Bridging the gap: long reads enable more contiguous assembly of repeat-rich plant genomes

Larissa Ramsay

Larissa Ramsay, University of Saskatchewan


Due to its large genome size (4Gb) and highly repetitive nature, previous short-read assemblies of cultivated lentil (Lens culinaris) were highly collapsed and fragmented. Only 2.7Gb could be assembled (scaffold N50 54Kb), and 1.1Gb anchored, despite using a combination of long mate pair data, chromosome flow sorting, consensus genetic map, and an optical map. Long-read technology has resulted in dramatic improvements, with 3.7Gb (contig N50 1.4Mb) now assembled from 50-fold coverage of the genome. The updated genome assembly uncovers an additional 25% of the lentil genome with 121x increase in sequence contiguity. A HiC contact map provided final anchoring and orientation for 92% of the long-read contigs. Using the same process, we have also assembled de novo several wild relatives of interest to the lentil breeding program. Higher assembly contiguity allows us to fully characterize structural rearrangements previously seen only in interspecific genetic maps as well as identify novel structural variation relative to cultivated species. Improved assembly of highly repetitive regions and intact TE elements also allows for a closer look at genomic expansion within the genus Lens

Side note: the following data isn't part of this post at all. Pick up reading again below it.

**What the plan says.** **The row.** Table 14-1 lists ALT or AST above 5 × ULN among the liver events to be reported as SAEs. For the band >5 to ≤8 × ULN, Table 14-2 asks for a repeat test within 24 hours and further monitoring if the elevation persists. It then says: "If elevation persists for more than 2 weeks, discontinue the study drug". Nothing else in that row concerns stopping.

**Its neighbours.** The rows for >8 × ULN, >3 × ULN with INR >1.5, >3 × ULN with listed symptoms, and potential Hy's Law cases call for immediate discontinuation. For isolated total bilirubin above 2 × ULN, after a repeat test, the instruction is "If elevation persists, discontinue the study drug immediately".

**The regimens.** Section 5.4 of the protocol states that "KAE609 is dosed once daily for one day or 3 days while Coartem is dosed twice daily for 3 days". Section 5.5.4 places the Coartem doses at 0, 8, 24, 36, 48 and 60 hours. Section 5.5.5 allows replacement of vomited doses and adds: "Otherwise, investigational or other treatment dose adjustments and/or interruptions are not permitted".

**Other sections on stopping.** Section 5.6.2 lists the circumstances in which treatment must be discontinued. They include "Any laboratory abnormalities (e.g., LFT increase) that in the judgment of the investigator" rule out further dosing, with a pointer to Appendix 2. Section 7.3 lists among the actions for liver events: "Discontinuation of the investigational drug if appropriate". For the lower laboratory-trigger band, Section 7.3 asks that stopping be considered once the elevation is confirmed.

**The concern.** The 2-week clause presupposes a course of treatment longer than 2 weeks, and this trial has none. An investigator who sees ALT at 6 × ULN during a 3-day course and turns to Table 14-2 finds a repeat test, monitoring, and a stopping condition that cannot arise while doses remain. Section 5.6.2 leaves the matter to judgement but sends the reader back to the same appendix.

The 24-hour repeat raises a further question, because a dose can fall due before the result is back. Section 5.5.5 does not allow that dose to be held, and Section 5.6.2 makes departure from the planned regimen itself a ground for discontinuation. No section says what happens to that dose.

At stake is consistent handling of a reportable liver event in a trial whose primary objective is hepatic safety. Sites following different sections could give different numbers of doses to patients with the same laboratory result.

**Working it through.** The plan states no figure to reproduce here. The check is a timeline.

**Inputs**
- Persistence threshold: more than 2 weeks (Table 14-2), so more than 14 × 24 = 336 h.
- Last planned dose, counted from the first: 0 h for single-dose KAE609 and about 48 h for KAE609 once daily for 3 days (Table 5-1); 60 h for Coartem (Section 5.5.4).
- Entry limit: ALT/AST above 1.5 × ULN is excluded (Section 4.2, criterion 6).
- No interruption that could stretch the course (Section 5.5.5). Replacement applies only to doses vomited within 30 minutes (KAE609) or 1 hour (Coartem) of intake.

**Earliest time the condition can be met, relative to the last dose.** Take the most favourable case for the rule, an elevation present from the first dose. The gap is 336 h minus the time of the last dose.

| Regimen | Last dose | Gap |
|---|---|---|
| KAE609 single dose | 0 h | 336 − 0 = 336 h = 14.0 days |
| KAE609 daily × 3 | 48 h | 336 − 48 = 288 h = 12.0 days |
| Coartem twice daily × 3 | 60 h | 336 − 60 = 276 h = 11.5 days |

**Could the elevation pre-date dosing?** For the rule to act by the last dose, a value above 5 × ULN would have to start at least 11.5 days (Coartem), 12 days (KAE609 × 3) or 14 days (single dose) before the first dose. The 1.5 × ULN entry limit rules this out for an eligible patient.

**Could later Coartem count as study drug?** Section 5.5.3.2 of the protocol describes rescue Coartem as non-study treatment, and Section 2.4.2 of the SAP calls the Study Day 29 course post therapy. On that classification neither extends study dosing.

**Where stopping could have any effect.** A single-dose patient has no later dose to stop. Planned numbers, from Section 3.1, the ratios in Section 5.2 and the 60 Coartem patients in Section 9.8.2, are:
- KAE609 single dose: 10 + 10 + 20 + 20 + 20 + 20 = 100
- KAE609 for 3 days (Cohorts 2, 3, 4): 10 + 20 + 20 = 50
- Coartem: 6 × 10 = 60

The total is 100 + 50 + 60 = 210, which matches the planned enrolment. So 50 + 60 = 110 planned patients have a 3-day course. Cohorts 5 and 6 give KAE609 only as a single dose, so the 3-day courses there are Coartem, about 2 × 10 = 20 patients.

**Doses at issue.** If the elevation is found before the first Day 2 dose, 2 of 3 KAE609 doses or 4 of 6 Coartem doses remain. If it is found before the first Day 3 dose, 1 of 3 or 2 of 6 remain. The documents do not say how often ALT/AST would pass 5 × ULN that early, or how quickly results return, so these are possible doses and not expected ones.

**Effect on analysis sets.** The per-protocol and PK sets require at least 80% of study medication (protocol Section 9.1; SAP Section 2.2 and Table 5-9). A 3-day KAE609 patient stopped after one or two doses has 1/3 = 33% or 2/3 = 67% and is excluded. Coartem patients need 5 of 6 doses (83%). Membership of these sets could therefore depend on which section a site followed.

Larissa Ramsay is the lead bioinformatician in the Bett lab at the University of Saskatchewan’s Department of Plant Sciences. She has been pivotal in the assembly of multiple, highly repetitive, lentil species genomes and is currently immersed in an analysis of their abundant structural rearrangements. She has also contributed to work in other species of agricultural interest from chickpeas to canola. Before moving to the University of Saskatchewan, she was employed as a bioinformatician at the National Research Council of Canada.